Today was the day that Bank of America CEO Ken Lewis got dragged in for questioning by New York Attorney General Andrew Cuomo.
Having had the pleasure of being dragged in for questioning by a New York Attorney General before, we think we know what Ken Lewis went through.
This morning, before the proceedings, we imagined what Ken Lewis had to look forward to:
- Ken Lewis will be ushered into a cramped, dingy conference room with a fold-up type table and fold-up-type chairs–with the furniture choices and decor designed to tell Ken Lewis he’s not in Kansas anymore.
- The room’s temperature will either be much too hot or much too cold.
- Ken Lewis and his lawyers will sit on one side of the fold-up table. Andrew Cuomo’s investigators will sit on the other side. (Cuomo will not demean himself by asking questions of the CEO of the country’s biggest bank. One big purpose of this undertaking, after all, is to remind Ken Lewis who’s the daddy.)
- Cuomo’s investigators will try to hide the fact that they are really excited about being able to interrogate the CEO of the country’s biggest bank.
- Ken Lewis will try even harder to hide the fact that he knows that Cuomo’s investigators are really excited about being able to interrogate the CEO of the country’s biggest bank.
- The court reporter will swear Ken Lewis in. As he raises his right hand and says “I do,” Ken Lewis will shudder at the thought of making a mistake and being sent away for perjury.
- Cuomo’s investigators will ask Ken Lewis a few dozen boring set-up questions, such as his name, his address, and what he does at Bank of America. As he answeres those questions, Ken Lewis will fear that he is mispelling his name and will get sent to the Big House. Then Cuomo’s investigators will finally get on with it and and Ken Lewis what he knew about those bonus payments and losses.
- Ken Lewis’s attorneys will ask Cuomo’s investigators to clarify the question.
- Ken Lewis’s attorneys and Cuomo’s investigators will argue for 15 minutes about whether Ken Lewis can answer that question. Eventually, Ken Lewis’s attorneys will relent.
- Ken Lewis will ask Cuomo’s investigators to repeat the question.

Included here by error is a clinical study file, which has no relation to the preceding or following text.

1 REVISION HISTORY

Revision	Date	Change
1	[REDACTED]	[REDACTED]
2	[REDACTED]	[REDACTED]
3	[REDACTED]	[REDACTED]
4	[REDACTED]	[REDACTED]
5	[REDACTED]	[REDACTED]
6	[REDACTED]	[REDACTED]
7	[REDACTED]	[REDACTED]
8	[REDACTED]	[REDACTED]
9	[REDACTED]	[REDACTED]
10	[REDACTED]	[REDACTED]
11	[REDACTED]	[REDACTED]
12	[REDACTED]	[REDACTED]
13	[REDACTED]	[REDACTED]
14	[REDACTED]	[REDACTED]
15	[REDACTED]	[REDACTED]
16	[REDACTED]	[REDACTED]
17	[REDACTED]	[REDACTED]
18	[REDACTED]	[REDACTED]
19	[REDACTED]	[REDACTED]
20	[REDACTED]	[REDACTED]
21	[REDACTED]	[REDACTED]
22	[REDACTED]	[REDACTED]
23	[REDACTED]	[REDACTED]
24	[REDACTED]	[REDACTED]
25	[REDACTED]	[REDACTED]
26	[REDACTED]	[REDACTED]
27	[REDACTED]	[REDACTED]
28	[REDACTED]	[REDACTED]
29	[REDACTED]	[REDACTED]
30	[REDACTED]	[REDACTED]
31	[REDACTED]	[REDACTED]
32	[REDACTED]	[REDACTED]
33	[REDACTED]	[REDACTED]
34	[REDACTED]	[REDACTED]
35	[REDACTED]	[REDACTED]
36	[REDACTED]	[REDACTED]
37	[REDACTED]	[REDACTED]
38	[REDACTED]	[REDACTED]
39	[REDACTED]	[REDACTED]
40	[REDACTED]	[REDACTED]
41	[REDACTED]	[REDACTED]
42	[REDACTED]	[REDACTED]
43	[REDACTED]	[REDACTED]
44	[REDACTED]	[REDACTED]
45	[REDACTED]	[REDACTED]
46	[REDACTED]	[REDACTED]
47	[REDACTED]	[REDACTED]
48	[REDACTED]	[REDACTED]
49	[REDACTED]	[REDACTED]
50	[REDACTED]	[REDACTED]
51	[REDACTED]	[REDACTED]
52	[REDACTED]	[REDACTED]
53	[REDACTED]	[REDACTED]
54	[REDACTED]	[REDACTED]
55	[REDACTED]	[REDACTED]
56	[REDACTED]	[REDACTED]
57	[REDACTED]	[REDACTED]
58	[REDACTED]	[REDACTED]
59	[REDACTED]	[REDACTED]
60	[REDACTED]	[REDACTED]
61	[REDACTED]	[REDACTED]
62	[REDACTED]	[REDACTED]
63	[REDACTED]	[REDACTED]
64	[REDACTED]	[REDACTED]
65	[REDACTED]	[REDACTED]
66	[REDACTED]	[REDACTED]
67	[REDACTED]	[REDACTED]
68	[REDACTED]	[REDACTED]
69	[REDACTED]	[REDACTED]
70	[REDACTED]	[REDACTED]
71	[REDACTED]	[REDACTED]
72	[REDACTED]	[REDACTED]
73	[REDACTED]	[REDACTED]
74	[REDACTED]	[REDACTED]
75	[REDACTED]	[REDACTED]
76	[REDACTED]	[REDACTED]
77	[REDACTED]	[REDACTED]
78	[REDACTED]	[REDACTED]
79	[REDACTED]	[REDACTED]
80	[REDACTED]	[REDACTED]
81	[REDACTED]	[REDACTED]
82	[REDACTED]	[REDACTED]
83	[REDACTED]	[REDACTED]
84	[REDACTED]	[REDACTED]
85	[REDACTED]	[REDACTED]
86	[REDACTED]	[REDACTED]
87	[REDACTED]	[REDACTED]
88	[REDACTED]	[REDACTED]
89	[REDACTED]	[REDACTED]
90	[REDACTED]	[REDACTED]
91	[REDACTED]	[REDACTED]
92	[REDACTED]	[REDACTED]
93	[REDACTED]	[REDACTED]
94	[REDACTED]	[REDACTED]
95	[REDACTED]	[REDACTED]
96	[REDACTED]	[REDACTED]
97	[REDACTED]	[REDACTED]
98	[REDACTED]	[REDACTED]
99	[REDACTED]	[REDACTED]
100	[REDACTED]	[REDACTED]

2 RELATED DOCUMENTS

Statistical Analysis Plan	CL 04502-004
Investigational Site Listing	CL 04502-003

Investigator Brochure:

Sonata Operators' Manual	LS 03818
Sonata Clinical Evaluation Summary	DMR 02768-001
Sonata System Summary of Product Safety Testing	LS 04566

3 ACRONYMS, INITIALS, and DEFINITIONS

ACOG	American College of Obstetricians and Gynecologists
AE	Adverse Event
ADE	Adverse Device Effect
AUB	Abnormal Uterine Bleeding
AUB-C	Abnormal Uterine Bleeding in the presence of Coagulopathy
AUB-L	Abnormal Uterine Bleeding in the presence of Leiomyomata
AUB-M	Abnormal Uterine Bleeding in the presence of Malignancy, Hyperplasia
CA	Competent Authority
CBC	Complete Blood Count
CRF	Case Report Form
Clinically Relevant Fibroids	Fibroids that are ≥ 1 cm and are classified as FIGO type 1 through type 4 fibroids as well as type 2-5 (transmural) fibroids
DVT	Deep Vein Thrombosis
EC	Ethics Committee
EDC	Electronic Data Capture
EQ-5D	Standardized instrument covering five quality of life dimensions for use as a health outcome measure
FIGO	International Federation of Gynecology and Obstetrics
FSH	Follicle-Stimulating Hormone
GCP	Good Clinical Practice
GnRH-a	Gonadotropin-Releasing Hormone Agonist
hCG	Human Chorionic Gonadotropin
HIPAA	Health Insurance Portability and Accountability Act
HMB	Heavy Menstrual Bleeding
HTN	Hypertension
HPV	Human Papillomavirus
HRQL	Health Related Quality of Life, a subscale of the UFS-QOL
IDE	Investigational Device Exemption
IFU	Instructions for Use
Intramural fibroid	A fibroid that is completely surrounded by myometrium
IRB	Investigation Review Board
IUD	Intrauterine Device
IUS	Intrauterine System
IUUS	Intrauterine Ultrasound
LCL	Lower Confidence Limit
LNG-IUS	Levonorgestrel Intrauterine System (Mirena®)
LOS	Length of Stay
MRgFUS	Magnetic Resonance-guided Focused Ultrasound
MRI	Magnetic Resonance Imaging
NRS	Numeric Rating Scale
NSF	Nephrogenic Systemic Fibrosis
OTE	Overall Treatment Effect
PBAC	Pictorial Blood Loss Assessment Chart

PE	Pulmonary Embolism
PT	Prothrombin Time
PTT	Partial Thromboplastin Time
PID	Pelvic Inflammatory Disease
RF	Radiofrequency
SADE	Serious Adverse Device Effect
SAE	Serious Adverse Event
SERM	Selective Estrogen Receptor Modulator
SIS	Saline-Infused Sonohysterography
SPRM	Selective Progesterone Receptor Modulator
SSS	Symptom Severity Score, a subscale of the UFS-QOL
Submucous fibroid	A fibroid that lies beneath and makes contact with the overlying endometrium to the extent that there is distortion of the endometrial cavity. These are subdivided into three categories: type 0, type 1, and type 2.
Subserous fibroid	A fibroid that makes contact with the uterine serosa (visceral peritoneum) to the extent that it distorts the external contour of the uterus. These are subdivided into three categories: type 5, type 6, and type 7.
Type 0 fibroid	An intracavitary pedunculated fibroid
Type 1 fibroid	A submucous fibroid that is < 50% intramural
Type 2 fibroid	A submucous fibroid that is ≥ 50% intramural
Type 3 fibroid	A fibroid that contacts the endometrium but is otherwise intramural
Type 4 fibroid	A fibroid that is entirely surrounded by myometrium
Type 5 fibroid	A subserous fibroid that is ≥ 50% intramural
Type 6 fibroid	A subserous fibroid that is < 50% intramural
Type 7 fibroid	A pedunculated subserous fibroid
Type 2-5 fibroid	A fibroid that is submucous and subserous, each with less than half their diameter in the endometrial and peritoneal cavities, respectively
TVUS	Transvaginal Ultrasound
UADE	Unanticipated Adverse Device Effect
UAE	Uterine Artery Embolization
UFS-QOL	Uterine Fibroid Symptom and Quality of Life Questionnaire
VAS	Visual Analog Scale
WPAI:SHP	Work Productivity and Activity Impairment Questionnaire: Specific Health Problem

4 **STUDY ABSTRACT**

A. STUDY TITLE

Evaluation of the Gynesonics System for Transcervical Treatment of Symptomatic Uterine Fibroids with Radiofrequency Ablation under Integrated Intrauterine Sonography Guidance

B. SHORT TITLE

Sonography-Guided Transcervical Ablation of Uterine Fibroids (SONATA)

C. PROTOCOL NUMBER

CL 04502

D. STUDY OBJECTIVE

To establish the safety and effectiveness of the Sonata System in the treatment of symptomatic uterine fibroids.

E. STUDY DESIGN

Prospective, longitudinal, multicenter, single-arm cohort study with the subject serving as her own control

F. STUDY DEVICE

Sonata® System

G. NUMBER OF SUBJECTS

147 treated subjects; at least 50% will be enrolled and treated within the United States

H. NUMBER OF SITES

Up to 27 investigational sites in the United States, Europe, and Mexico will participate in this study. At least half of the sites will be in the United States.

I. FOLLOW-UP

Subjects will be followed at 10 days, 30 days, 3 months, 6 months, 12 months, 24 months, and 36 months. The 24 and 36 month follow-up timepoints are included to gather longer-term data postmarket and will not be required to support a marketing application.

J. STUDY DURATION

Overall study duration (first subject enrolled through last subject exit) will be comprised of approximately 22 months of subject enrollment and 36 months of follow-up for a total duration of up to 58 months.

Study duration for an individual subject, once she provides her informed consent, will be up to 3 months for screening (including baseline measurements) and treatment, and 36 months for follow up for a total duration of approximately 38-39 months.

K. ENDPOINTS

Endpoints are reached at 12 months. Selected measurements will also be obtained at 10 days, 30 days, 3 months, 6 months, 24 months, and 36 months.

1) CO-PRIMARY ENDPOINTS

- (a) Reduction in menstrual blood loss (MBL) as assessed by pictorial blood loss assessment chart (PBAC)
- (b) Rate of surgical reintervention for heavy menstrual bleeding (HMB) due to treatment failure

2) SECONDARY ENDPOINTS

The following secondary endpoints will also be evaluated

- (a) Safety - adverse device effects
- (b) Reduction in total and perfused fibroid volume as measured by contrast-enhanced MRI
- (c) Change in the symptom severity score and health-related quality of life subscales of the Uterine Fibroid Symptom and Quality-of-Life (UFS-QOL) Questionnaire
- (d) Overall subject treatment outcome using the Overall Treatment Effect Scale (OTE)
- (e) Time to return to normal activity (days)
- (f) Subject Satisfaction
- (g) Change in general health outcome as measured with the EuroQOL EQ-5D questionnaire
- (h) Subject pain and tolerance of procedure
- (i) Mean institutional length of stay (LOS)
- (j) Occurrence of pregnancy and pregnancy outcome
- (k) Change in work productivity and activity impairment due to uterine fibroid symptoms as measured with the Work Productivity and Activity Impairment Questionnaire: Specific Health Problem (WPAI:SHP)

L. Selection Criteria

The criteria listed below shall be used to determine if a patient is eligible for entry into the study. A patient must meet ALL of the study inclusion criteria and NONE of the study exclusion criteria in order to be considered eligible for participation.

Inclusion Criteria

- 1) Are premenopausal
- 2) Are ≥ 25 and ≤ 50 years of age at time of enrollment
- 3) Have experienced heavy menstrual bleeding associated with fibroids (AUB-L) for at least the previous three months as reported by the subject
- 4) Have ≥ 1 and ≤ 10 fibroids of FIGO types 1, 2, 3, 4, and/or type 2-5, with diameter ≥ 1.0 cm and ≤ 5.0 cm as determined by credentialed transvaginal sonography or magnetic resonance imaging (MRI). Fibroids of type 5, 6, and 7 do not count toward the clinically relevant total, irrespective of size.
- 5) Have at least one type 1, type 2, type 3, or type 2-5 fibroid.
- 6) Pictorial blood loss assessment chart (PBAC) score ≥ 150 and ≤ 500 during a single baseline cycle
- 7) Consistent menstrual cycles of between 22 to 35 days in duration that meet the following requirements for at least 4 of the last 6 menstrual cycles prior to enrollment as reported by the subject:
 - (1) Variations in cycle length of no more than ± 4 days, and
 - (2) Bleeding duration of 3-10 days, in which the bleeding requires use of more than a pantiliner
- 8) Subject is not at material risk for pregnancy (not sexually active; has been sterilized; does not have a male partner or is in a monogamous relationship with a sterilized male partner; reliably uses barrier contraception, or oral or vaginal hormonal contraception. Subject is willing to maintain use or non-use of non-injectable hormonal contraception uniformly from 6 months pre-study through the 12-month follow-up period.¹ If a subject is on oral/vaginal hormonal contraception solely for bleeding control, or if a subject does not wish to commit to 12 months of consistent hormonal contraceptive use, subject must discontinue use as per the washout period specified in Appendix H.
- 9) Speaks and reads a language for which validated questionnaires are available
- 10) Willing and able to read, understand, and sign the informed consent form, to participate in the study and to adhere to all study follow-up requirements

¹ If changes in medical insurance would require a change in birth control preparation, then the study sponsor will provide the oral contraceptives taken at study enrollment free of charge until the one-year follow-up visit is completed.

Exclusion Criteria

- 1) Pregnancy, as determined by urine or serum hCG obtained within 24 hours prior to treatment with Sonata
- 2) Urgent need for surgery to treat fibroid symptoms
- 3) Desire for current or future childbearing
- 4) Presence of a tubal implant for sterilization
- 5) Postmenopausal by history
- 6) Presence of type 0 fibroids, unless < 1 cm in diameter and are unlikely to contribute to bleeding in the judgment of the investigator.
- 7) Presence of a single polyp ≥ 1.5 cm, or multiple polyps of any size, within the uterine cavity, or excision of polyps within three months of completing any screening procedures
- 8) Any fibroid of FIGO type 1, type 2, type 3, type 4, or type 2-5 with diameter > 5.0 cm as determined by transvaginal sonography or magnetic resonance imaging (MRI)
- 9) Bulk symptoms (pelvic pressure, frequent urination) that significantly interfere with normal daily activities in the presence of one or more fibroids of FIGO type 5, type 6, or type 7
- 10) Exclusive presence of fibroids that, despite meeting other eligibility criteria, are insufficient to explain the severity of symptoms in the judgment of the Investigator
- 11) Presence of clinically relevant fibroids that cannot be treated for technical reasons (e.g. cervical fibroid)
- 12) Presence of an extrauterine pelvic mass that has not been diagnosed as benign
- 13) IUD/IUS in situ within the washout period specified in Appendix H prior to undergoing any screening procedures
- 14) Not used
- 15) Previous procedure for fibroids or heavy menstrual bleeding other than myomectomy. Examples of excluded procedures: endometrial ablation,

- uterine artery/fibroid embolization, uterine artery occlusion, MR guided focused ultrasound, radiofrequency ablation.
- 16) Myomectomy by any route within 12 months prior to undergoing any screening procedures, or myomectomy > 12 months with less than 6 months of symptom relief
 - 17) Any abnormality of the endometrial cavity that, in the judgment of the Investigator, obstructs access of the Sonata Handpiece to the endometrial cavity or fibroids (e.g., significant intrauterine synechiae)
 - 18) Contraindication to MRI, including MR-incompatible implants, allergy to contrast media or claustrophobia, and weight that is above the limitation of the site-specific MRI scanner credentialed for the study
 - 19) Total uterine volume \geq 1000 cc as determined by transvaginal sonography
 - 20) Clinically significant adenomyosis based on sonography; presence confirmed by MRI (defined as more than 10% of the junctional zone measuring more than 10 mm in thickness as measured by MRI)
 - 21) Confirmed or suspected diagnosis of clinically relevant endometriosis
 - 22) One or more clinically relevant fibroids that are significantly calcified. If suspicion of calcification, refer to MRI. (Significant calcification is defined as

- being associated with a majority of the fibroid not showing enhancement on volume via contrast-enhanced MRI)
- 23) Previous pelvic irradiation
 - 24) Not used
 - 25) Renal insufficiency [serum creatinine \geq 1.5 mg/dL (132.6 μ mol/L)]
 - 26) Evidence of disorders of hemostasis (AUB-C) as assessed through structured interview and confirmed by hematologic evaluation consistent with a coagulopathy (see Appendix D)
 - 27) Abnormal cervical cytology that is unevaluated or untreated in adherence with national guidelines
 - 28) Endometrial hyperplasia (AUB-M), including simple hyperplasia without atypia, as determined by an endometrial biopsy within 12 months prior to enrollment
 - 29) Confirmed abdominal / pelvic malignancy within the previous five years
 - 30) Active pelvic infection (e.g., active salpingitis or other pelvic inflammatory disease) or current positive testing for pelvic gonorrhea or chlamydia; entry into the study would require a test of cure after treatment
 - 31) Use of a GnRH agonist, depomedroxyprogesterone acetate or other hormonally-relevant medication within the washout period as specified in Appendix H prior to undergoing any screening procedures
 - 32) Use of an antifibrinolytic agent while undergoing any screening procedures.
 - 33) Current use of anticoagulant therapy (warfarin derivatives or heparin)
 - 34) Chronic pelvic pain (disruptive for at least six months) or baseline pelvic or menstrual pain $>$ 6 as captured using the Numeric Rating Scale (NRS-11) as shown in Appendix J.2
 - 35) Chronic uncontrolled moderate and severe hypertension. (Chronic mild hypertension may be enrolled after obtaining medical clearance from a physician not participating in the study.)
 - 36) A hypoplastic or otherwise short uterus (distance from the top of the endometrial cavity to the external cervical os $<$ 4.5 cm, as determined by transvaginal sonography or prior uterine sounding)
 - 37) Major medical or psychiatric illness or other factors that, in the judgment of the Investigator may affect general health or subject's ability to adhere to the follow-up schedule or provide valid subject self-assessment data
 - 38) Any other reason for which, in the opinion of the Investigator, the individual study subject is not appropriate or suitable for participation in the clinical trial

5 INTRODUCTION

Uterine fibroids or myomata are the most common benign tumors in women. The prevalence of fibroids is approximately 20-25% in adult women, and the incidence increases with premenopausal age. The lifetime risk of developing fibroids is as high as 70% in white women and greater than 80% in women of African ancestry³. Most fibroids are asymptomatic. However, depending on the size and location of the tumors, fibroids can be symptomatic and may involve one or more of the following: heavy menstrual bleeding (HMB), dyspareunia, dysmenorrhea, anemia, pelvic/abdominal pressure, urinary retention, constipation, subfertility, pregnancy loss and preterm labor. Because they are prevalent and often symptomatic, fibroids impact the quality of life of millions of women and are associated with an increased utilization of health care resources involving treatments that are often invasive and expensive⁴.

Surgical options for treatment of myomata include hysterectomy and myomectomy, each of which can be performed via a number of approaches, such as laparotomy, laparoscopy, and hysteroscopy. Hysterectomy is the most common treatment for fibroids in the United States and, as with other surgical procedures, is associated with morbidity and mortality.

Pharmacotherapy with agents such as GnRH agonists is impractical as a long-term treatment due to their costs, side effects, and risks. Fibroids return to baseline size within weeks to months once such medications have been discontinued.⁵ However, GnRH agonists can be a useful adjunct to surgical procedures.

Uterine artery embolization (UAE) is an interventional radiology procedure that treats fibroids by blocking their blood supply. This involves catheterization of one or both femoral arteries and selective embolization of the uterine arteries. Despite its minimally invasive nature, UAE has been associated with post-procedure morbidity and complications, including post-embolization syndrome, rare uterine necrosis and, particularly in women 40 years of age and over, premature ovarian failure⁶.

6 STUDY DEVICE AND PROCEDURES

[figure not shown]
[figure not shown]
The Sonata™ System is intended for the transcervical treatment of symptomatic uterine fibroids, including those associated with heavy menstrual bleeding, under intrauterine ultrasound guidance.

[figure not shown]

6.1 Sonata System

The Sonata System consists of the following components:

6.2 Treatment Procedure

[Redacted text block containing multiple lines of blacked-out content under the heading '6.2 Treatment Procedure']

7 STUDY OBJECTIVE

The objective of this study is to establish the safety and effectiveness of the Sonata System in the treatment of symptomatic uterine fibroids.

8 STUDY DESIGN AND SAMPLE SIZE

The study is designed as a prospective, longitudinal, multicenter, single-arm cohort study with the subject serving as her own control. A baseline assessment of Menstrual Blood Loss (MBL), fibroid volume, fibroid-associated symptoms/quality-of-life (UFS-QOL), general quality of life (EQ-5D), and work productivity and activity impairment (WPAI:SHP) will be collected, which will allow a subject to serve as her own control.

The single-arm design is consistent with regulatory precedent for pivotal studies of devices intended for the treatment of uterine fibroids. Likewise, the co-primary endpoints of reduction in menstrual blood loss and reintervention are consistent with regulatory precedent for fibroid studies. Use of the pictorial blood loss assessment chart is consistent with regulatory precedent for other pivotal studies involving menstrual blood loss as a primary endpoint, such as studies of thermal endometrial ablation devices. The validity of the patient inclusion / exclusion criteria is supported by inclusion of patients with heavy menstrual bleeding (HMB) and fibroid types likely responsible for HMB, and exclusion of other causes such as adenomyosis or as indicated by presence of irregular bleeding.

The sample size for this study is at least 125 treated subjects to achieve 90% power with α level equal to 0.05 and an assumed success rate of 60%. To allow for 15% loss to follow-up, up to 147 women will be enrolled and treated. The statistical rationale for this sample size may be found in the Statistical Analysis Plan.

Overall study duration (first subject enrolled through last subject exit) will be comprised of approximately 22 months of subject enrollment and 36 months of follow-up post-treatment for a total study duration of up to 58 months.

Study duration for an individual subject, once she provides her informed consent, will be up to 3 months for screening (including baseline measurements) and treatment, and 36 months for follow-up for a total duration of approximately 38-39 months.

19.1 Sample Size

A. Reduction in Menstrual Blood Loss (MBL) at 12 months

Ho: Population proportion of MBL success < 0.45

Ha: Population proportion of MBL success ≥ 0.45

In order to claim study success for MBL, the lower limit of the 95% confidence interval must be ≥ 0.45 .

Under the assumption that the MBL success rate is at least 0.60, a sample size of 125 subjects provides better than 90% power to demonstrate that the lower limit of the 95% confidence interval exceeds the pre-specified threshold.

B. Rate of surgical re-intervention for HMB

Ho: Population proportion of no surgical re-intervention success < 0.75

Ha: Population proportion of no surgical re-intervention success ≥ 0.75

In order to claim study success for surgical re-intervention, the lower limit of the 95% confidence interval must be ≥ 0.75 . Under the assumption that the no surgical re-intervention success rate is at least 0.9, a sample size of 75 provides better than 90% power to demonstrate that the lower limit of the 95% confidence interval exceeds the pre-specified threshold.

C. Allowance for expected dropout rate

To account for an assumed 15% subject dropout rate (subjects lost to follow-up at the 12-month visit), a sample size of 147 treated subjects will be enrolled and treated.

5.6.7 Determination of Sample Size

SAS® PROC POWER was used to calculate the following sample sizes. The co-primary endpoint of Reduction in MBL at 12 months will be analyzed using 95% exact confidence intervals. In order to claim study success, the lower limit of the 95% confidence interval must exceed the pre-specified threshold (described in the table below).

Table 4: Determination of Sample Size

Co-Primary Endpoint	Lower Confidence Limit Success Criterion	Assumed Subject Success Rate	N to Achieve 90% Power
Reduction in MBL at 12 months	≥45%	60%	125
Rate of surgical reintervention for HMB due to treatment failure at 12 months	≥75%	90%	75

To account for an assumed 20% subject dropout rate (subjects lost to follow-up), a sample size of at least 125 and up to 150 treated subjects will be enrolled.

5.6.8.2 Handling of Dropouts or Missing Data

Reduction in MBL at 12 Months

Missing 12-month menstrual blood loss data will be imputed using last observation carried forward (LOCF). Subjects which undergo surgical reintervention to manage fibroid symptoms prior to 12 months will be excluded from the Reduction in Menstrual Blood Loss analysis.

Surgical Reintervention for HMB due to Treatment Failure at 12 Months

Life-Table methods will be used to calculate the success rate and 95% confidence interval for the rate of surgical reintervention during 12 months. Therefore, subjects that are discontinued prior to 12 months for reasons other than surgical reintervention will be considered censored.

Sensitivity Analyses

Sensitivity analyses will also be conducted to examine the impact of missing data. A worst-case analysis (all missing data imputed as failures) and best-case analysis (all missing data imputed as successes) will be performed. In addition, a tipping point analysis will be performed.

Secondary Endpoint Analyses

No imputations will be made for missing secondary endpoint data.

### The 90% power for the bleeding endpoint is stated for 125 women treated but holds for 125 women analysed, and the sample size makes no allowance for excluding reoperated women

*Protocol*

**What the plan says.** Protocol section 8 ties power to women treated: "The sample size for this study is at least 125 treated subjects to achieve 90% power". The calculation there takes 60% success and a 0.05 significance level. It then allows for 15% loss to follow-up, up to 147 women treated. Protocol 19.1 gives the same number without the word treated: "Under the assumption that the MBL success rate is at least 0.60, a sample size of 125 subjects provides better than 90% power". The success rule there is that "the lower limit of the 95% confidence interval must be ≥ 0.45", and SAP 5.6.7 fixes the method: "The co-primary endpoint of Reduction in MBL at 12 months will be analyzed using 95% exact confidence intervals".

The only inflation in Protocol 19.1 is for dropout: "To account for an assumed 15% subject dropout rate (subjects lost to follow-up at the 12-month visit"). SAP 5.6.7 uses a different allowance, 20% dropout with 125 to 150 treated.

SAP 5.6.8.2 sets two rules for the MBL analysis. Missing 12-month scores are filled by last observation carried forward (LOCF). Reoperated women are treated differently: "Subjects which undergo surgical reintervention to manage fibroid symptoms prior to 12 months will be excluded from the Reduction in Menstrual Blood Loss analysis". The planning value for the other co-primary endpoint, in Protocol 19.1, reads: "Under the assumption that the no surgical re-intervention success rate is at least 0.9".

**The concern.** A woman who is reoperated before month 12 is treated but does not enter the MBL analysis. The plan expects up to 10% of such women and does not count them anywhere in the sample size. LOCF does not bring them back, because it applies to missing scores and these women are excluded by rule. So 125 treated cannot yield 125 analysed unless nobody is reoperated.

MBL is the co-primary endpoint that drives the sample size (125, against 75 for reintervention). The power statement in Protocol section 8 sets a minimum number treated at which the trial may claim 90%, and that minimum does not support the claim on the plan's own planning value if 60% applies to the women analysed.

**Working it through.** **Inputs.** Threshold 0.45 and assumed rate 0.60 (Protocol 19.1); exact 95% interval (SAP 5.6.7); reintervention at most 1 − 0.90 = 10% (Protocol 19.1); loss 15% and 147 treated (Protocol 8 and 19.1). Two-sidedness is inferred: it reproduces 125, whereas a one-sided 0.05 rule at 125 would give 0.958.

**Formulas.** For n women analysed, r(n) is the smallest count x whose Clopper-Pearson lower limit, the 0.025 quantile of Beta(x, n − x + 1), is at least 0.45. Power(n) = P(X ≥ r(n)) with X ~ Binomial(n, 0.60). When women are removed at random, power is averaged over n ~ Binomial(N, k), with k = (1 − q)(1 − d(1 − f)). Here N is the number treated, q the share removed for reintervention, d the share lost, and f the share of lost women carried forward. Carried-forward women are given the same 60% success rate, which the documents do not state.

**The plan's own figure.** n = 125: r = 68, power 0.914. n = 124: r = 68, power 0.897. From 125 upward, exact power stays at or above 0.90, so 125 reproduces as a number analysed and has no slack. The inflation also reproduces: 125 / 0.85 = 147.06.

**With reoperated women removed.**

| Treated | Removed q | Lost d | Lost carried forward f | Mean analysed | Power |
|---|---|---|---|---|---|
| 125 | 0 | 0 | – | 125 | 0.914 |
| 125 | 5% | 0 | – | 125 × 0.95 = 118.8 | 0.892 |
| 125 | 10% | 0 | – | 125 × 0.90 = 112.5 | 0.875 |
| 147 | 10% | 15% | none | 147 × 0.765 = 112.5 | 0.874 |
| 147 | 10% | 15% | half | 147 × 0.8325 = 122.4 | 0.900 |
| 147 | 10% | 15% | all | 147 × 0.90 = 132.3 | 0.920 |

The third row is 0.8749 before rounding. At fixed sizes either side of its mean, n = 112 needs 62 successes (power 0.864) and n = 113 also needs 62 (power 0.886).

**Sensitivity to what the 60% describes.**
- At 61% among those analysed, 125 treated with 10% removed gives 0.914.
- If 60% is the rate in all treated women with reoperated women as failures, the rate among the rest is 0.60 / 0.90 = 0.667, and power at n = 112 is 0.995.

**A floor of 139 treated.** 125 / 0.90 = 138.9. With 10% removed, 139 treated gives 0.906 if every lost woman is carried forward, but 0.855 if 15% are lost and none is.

- Cuomo’s investigators will repeat the question.
- Ken Lewis will give a short, careful answer that is not what Cuomo’s investigators are looking for.
- Cuomo’s investigators will ask the same question in 900 different ways. They will also employ clever Perry Mason-type tricks designed to get Ken Lewis to incriminate himself, such as the following: “Mr. Lewis, when you lied to Congress about what you knew about the bonuses and losses, did you do it because you were scared you would lose your job or because you didn’t think it was any of Congress’ business?” (Correct answer: “Neither. I told Congress the truth.”)
- Every 45 minutes, there will be a break, during which each team will huddle in its respective corner (Ken Lewis’s “corner” will probably be the coffee shop in the lobby. Cuomo’s corner will probably be his office, where he will get a full download on how the interrogation is going.) Ken Lewis’s team will pump him full of energy bars, caffeine, and other performance-enhancing drugs to make sure he doesn’t blow it in the next round. Cuomo’s team will try to figure out a new way to lead Ken Lewis into a trap and get him to say something incriminating. The interrogation will resume.
- All day long, Ken Lewis will feel like a soccer goalie in a sudden-death shootout: One careless answer and he’s toast. Team Cuomo, meanwhile, can shoot away until they just can’t think of anything else to ask. (This, after all, is perhaps the only public-private sector interaction other than the DMV in which the low-paid public servants actually have the upper hand).
- If Cuomo’s investigators manage to get Ken Lewis to say something vaguely incriminating, they’ll send the transcript to Charlie Gasparino.
If, as he says, Ken Lewis really didn’t know anything about those bonus payments or losses, he doesn’t really have much to worry about. Unless, that is, he cracks under the pressure.